The Pain... The Pain...
How do you like your future? A world where technology has trapped us or a bright, boundless space-scape filled with universal goodwill? Though it appears that we are in fact destined for something in between, science fiction creators have long taken up one side or another.
Throughout the 1960s, producer Irwin Allen (king of disaster movies, including The Poseidon Adventure and The Towering Inferno) took a happy tack for science fiction on tv. His family-friendly adventure series stood up against darker fare (Voyage to the Bottom of the Sea), with varying degrees of success. But if Land of the Giants was an obvious clunker - easily dismissed and quickly forgotten—his best-remembered, and most ridiculed, offering was the story of a family adrift in the cosmos, the direct result of an interstellar flight gone amiss.
Lost in Space blasted off from CBS in 1965 and immediately made an impression with fans both young and old. Many bought into the continuing adventures of this “first family of the galaxy.” Others balked at the buffoonery of Allen’s vision, but stuck around for the hilarious camp value. More or less a recasting of Johann David Wyss’ Swiss Family Robinson in space, the series has the Robinsons handpicked by Alpha Control to pilot the Jupiter II, and settle the nearest planet that can sustain human life. As the Earth is dangerously overpopulated, the Robinsons are supposed to be the first of over 10 million families to be moved annually. The crew consists of Professor John Robinson (Guy Williams), father and leader of the expedition, along with wife, Maureen (June Lockhart), their three children—Judy (Marta Kristen), Penny (Veronica Cartwright), and whiz-kid Will (Bill Mumy)—an official navigator, Major Don West (Mark Goddard), and a Robot (acted by Bob May and voiced Dick Tufeld).
During the first season, the Robinsons also combat a sinister saboteur, Dr. Zachary Smith (Jonathan Harris). A stowaway on the Jupiter II’s maiden voyage, the good Doctor is desperate to get back to Earth. Unfortunately, he fouls things up so royally that all the ship can do is wander in space, eventually crash-landing on a distant world. Both on the ship and on the planet, all manner of aliens are introduced, explained away, and conquered before a cliffhanger ending hints at next week’s escapades.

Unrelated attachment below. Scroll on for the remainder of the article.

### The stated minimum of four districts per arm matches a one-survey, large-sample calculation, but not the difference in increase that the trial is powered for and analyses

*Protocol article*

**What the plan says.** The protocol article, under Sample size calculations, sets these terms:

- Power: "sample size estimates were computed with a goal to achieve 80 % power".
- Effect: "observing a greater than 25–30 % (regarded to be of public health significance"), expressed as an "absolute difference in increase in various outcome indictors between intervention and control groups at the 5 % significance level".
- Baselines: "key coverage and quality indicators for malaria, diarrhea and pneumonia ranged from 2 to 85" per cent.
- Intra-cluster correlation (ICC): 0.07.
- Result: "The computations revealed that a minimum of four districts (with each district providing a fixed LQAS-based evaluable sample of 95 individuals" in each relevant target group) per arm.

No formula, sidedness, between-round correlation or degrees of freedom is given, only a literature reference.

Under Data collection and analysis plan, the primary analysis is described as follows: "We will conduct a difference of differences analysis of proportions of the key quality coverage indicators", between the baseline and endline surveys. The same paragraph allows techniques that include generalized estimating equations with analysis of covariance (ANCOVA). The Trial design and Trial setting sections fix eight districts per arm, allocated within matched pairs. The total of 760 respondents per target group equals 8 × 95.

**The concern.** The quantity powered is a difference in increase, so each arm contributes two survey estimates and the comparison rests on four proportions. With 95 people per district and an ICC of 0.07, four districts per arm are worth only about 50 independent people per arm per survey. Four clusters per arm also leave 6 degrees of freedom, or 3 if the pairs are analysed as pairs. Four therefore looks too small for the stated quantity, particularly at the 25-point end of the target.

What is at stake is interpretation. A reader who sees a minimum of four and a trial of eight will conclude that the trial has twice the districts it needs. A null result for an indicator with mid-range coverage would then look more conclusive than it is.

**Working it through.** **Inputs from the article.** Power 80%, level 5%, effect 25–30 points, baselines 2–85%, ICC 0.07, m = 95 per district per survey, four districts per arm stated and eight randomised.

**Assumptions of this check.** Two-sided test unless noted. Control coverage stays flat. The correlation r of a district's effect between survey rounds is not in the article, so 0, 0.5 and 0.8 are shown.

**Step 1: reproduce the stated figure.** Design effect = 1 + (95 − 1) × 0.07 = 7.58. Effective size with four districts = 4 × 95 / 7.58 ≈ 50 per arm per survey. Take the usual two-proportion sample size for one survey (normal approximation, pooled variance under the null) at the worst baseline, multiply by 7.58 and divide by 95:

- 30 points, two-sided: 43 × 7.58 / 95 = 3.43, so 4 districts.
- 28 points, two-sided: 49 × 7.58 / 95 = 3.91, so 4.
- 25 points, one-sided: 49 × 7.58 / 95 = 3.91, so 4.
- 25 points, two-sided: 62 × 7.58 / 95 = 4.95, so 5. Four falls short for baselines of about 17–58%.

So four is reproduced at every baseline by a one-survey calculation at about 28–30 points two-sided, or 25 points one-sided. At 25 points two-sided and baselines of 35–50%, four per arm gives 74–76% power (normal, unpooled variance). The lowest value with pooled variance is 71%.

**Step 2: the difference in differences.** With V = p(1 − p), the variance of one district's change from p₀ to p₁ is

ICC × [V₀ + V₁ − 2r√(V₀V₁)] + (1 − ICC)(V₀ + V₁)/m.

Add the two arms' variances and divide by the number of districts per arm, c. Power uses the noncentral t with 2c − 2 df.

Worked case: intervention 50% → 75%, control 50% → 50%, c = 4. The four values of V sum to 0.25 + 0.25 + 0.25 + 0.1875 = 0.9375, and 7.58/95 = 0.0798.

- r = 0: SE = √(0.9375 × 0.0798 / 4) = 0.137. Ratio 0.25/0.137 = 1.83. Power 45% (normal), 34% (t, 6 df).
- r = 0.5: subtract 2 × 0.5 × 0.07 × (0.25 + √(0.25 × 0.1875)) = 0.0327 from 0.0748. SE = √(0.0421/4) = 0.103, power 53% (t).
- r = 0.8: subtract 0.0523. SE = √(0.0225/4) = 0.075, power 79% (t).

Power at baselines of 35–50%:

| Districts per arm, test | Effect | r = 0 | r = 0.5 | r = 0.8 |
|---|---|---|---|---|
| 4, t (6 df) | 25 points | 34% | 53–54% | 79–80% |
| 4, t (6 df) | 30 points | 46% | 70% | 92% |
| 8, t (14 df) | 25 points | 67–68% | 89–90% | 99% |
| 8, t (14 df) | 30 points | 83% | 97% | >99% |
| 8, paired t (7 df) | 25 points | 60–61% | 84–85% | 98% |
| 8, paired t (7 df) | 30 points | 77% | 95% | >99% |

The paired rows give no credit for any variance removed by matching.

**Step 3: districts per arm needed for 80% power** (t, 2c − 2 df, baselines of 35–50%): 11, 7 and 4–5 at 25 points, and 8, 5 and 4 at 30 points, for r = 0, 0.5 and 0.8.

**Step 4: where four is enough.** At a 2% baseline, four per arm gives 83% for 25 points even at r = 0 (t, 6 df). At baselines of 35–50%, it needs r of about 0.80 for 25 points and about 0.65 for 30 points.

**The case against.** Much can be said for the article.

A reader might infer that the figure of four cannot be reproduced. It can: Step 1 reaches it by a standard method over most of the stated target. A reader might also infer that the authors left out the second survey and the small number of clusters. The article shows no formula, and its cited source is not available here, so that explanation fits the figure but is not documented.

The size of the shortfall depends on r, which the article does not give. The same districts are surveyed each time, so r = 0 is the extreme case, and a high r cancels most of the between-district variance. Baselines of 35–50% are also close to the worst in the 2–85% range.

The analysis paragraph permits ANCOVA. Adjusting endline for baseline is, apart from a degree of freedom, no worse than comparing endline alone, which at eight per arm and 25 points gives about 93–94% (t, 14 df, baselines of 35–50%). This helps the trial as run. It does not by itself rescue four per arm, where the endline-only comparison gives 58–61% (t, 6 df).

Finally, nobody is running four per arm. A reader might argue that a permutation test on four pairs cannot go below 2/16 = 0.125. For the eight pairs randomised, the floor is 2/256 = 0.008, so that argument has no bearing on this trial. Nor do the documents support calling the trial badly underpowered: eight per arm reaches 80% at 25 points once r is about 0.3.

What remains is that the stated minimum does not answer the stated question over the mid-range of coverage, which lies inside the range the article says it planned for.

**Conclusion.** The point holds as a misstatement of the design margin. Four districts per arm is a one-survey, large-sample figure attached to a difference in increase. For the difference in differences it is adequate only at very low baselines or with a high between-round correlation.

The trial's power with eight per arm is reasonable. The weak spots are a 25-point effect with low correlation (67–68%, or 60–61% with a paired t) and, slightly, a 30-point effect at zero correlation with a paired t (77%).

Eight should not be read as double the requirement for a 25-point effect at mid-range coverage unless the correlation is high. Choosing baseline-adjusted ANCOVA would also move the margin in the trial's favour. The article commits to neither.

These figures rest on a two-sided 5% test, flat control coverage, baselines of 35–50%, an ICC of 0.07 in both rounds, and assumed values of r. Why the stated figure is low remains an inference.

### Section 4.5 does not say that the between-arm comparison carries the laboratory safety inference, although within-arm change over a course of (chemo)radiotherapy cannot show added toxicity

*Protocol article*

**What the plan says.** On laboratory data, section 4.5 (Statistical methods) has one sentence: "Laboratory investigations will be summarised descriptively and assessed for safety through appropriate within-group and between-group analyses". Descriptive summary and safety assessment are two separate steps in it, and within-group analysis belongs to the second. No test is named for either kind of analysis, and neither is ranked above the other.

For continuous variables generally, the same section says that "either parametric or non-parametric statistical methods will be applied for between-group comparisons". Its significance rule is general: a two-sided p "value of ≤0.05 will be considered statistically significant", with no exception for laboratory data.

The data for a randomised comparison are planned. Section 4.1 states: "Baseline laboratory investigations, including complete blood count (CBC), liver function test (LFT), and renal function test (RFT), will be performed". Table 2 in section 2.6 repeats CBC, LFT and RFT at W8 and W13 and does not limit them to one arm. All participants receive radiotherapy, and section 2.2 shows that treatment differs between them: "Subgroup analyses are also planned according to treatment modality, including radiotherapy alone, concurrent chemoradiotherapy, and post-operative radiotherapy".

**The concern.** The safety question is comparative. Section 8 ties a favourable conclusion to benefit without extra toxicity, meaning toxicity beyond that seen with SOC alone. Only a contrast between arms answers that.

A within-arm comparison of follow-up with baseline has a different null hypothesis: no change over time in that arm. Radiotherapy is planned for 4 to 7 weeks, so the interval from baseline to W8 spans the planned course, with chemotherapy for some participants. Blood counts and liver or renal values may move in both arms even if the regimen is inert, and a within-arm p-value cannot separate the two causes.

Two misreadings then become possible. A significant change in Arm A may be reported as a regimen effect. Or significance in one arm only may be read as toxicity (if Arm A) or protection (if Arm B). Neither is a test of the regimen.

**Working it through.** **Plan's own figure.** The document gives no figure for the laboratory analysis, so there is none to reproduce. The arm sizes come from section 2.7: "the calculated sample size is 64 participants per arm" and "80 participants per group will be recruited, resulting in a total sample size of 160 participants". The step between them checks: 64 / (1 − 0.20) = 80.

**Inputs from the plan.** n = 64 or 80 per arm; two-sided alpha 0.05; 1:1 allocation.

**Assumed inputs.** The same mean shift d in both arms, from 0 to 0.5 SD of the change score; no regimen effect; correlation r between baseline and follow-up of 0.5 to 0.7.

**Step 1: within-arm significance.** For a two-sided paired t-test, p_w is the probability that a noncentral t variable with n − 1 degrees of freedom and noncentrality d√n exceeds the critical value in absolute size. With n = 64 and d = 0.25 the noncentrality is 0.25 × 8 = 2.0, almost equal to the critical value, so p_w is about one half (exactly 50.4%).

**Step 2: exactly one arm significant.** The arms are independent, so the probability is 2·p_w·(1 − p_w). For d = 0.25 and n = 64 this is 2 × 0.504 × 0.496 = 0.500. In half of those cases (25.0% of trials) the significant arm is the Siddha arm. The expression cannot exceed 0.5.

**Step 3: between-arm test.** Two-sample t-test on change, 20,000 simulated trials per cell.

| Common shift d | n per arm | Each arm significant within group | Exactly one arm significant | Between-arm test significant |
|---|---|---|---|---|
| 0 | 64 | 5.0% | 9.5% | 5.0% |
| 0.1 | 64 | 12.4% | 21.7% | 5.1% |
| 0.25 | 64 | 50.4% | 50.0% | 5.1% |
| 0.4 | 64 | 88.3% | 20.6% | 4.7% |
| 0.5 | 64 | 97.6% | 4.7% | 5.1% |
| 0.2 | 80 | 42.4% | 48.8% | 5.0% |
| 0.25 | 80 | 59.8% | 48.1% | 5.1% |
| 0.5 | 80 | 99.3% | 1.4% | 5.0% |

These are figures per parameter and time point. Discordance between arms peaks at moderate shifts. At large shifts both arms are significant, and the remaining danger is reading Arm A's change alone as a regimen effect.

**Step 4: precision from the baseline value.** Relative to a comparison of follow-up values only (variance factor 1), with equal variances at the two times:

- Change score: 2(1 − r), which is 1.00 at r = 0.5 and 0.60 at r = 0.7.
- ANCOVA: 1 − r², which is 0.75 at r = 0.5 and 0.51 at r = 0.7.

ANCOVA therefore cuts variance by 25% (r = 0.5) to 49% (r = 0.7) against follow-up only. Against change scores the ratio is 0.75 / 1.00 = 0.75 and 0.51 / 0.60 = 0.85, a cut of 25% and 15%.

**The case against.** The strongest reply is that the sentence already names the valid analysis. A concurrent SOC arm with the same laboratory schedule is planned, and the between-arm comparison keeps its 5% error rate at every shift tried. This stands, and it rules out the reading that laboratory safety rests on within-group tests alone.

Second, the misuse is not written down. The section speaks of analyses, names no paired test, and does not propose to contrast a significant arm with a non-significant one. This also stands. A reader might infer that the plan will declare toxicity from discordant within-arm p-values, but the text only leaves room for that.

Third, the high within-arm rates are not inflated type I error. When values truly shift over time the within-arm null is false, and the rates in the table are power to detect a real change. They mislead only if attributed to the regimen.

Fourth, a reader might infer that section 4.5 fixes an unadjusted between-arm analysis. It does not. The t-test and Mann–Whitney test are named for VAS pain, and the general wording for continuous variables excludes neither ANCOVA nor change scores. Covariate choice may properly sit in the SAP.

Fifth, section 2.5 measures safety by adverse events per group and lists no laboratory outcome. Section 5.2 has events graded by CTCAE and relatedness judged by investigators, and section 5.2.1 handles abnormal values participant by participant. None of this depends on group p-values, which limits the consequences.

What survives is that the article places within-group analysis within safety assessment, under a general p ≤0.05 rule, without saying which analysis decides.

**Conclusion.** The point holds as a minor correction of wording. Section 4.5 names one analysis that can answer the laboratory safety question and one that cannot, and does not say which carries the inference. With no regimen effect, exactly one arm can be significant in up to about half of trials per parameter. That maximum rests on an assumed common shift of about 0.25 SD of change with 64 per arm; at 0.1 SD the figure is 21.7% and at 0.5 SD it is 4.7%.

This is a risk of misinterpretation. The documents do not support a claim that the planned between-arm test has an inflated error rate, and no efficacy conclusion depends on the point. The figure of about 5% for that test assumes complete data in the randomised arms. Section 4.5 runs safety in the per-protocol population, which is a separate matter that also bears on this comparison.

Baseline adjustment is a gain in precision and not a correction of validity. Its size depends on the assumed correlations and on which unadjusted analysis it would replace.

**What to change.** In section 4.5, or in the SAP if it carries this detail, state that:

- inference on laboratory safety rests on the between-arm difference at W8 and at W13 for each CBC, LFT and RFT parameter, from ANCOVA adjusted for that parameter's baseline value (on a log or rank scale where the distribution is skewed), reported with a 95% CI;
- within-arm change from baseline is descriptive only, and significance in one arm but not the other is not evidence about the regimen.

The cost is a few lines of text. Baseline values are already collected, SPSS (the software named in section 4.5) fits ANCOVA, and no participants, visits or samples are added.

Though Season Two (the first half new to DVD from 20th Century Fox) mostly follows this format, it also evinces the series’ retooling in response to fan feedback. Gone are the serious sci-fi elements, the attempts to tie the fate of the Jupiter II to any sense of reality. The second season is characterized by surrealism and slapstick. Dialogue is no longer inventive and intense, but oddly comic, suggesting that everyone involved in the shoddy space stories, even the badly costumed creatures, are in on the gag. Over the course of the episodes gathered here, we witness a once adequate adventure tale turn tacky and twisted.
The show still needed a focus, one that had nothing to do with the ongoing attempts to reach Alpha Centauri. As in Season One, sniveling stooge Smith comes to the rescue. Indeed, this onetime guest star becomes the centerpiece of Lost in Space. All 16 episodes here, in one way or another, focus on the pathetic medico and his love of alliteration. Whether he’s fending off the advances of green-skinned extraterrestrial maidens (in “Wild Adventure”) or greeting a fortune-seeking relative dressed like a Mississippi riverboat gambler (“Curse of Cousin Smith”), Smith is the focus. Much like Fonzie or Urkel, he overwhelms everything else in his show.